Yoga offers a shift in perspective
As I get into countless downward-facing dogs, I gaze at my surroundings from my upside down viewpoint. When the blood rushes to my head, I realize that my life's been turned upside down too—I've had to move from the apartment I shared with my ex for almost three years, lost the two dogs I mothered (he kept them), and I no longer have this person that was my complete support system. And yet—I try really hard on the mat to focus on the techniques yoga's teaching me, and see that though the world's upside down in this pose, my arms and my legs are still holding me up. I think to myself: I still have the power to stay lifted.
"You're literally shifting your perspective," says Cooke. "You're looking at your surroundings in all different viewpoints." When you move your body around, it cultivates a stronger awareness that perspective is key, and moreover, it enables you check in with not only your body but your mind. "It's a journey inward that guides you to connect to the present moment with compassion and acceptance," says Bogart. "This awareness starts to inspire better life choices and a strengthening of the mind and the practice of letting go."
Even breathing differently—via pranayama (control of breath)—gets you more conscious of your body, which Bogart adds is effective in calming the nerves, soothing the mind, and even elevating your mood. And certain asanas (poses) correlate with different chakras. "A lot open up and balance your heart chakra," she explains. "When your heart chakra's open, you're flowing with love and compassion, quick to forgive, and more accepting of others and yourself."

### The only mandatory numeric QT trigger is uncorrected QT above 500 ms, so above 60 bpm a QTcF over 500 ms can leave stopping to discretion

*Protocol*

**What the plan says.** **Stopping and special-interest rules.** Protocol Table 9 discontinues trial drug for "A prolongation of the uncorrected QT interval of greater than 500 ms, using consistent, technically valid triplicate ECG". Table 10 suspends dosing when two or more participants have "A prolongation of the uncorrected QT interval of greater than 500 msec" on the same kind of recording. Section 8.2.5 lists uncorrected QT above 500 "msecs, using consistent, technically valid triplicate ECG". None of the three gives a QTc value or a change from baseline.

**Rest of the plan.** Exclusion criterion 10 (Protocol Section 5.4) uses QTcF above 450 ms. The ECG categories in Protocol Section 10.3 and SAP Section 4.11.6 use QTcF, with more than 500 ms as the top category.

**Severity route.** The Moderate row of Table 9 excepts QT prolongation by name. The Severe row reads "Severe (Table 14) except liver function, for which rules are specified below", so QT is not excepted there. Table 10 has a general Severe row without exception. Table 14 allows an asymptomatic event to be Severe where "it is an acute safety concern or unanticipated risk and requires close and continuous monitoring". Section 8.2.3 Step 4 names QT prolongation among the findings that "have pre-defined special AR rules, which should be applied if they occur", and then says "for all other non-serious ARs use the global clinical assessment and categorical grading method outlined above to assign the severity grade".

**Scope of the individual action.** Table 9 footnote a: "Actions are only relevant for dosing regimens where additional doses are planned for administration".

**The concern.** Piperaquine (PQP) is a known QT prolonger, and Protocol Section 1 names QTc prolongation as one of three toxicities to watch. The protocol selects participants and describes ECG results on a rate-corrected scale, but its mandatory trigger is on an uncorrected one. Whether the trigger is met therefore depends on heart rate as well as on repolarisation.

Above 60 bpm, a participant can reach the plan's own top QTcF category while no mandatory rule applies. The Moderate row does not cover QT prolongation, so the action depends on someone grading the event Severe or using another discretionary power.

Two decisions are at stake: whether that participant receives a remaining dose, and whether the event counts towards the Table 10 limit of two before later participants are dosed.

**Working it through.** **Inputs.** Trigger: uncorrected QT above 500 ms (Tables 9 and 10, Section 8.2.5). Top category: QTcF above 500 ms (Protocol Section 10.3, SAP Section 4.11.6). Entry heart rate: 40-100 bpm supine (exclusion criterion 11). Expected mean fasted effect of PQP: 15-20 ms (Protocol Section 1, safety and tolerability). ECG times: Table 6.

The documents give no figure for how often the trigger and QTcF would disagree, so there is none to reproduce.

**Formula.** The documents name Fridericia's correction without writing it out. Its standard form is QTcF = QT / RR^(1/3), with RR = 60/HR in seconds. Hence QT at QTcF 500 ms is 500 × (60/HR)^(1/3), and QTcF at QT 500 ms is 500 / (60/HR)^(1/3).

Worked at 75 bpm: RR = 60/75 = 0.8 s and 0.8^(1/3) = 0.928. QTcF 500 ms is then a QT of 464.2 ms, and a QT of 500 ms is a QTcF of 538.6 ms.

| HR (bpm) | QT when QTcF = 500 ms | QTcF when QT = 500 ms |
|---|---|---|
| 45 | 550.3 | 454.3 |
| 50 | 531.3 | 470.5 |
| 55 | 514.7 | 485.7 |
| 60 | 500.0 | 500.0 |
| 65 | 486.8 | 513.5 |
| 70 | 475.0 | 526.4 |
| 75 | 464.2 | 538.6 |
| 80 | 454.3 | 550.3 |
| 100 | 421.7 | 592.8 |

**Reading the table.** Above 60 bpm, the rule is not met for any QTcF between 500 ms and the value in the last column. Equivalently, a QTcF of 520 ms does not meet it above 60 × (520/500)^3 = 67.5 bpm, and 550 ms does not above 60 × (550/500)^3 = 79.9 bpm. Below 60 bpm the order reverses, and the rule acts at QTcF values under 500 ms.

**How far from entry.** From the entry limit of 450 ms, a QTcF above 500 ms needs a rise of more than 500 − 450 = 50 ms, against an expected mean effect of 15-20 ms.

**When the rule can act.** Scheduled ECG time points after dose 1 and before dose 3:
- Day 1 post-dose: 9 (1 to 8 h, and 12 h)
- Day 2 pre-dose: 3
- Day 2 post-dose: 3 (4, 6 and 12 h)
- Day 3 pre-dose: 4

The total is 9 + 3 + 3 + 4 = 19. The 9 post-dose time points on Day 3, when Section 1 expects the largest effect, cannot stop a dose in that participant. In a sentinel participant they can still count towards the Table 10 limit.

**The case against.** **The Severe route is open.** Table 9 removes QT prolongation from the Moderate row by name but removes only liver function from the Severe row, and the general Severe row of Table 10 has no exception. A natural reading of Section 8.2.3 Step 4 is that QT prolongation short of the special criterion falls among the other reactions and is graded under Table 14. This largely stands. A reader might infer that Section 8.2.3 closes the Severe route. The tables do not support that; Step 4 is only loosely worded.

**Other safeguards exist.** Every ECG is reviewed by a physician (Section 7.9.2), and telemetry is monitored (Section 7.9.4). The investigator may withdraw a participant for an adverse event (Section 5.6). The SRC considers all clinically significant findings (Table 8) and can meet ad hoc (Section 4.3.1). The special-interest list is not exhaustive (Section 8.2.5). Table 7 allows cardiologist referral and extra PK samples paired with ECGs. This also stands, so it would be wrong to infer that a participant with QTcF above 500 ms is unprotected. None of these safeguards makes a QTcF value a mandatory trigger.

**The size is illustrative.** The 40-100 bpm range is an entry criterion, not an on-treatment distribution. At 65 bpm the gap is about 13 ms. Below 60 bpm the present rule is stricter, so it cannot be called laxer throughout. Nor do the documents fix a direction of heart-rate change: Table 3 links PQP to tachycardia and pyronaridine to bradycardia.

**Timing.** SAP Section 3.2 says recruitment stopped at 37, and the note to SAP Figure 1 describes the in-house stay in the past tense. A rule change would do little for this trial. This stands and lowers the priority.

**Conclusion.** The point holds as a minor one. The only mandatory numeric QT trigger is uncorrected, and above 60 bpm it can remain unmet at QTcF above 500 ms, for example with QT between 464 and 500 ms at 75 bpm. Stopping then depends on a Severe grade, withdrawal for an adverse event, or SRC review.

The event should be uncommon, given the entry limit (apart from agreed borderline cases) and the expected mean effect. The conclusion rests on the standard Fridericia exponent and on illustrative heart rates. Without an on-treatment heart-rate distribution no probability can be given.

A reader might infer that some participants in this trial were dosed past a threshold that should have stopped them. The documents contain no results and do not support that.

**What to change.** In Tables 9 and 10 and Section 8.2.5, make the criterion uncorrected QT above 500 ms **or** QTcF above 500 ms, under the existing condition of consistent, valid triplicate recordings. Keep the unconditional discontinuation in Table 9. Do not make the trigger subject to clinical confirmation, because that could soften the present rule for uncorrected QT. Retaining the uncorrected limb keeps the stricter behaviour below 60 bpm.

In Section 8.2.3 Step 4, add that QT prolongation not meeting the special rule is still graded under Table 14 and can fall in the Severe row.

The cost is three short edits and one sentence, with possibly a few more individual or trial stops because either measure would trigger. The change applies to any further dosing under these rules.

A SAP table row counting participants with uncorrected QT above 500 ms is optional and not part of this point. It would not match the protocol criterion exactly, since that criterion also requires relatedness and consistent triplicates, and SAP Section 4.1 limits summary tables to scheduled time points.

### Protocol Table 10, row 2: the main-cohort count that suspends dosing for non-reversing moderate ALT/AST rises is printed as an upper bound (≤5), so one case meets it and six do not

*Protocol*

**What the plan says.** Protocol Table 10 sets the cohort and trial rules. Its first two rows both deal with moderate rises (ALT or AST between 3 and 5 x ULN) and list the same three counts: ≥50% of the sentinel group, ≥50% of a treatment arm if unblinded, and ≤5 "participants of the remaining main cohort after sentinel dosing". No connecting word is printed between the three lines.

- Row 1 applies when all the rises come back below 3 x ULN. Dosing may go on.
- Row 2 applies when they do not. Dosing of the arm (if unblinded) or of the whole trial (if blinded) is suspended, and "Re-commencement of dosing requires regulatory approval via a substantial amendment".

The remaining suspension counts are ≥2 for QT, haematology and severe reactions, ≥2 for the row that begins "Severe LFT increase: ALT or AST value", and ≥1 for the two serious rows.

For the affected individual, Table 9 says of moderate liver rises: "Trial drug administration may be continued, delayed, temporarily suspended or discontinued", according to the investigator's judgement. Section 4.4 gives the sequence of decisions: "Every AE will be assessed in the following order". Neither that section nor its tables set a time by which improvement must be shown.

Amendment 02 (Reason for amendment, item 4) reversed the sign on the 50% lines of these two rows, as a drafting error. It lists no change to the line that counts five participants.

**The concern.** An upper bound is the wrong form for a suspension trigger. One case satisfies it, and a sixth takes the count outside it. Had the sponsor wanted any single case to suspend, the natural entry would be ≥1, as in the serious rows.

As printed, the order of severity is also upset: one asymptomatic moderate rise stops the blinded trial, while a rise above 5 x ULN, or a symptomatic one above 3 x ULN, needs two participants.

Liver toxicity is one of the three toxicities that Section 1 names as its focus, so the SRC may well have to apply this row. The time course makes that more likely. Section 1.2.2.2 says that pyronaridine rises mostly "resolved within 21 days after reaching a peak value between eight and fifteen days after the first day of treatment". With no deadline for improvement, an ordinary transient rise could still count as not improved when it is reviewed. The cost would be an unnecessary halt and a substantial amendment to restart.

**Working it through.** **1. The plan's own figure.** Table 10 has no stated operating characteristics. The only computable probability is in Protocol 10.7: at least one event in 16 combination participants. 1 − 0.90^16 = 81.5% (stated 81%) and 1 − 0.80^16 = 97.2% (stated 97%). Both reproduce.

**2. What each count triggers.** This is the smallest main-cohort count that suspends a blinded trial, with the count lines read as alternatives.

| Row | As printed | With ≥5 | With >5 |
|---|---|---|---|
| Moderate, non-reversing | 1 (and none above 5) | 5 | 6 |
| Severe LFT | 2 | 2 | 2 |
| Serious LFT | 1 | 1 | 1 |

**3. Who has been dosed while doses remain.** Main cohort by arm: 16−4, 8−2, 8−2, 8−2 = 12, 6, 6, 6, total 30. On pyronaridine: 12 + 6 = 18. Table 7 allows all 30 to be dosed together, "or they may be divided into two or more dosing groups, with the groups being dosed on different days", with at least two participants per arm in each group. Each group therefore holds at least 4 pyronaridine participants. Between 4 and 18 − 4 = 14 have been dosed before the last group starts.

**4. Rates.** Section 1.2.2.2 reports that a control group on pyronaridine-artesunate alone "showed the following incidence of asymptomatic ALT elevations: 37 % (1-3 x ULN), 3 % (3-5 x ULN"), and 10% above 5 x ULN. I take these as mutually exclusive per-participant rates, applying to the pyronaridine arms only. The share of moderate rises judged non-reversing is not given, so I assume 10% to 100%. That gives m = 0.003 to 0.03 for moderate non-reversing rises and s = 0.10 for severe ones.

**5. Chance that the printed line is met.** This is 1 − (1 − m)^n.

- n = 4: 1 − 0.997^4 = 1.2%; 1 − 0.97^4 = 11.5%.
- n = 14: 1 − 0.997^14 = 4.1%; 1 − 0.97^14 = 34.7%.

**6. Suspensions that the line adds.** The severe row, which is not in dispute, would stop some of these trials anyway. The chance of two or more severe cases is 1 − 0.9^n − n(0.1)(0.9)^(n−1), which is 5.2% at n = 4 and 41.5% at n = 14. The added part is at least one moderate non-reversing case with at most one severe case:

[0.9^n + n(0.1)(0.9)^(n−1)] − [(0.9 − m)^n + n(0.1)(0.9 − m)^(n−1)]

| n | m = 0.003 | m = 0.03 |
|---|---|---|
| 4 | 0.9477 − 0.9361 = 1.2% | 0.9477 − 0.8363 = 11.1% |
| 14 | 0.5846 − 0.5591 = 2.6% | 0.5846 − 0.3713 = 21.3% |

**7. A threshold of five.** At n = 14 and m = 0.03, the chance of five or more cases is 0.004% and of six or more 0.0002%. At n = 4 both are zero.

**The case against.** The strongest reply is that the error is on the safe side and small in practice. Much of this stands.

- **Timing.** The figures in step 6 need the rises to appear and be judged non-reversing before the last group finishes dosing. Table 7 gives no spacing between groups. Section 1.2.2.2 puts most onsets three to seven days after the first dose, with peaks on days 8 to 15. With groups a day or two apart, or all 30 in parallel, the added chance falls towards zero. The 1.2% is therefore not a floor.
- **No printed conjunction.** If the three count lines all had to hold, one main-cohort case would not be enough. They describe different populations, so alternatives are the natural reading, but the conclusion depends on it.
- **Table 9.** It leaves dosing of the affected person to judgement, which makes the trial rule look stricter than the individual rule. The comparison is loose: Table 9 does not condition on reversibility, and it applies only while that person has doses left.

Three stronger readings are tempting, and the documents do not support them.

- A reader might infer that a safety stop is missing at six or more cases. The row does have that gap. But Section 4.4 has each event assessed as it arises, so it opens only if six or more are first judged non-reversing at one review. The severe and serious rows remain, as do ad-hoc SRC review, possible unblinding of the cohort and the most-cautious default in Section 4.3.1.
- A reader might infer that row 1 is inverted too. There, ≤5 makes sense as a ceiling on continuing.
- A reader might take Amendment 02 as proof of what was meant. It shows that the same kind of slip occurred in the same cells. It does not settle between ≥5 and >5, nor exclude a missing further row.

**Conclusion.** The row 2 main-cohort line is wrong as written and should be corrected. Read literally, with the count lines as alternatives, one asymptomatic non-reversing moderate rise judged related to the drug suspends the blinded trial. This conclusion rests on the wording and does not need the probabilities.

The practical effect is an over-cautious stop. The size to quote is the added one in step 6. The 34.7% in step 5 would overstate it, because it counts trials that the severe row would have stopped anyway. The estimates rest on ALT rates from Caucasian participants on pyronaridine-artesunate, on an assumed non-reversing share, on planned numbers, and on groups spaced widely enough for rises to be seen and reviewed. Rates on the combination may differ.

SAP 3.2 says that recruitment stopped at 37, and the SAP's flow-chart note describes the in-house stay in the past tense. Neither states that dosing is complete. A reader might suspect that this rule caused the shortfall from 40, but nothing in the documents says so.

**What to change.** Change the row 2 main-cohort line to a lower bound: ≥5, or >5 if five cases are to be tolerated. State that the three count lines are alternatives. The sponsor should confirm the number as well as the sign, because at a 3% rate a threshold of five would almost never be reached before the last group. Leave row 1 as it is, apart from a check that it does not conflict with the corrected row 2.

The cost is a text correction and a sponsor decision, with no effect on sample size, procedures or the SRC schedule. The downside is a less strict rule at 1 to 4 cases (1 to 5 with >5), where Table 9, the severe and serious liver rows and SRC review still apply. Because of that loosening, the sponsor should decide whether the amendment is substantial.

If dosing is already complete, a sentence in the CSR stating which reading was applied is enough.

Serious healing starts to happen on the mat
Typically, in a yoga class, you're asked to take from the mat what you need for your day. "Yoga allows you to get quiet with yourself and scan where you're at physically and emotionally, and what you need for that day," says Cooke. "It demonstrates that you have the tools to create your own happiness and give yourself what you need."
And, physically, certain yoga poses can release emotional baggage. "Hip openers like pigeon pose are a great way to let go of negative feelings that don't serve you anymore," she says.
Besides that, one of the main purposes of yoga is to create space—something you undoubtedly need in your heart post-breakup. "You're spending an hour a day focusing on your breath—something other than what's happening in your life," says Cooke. "It creates the space for healing and brings peace of mind. The more you focus on your breath, the more space you create in your mind—which can be used for the energy you put towards other things you want to do."
With that newly clear mind, you're less likely to spend that energy feeling down on yourself. "Take that energy to create a shift—this impact of yoga gives you more control over your mind, emotions, and your body," says Cooke.
For awhile during my practice, I would burst out into tears during savasana, since so many emotions came up during that hour of holding different poses. It's as if they stirred up all the trauma going on in my life. But now, it's pure release. When I stood upright in my last yoga class, with both feet firmly planted on the floor, I felt the gravity of my body and its ability to remain upright. And I realized I'm strong on my own.
Here are the perks of practicing yoga without your mat. And this is how to avoid over-stretching (yes, it's a risk!).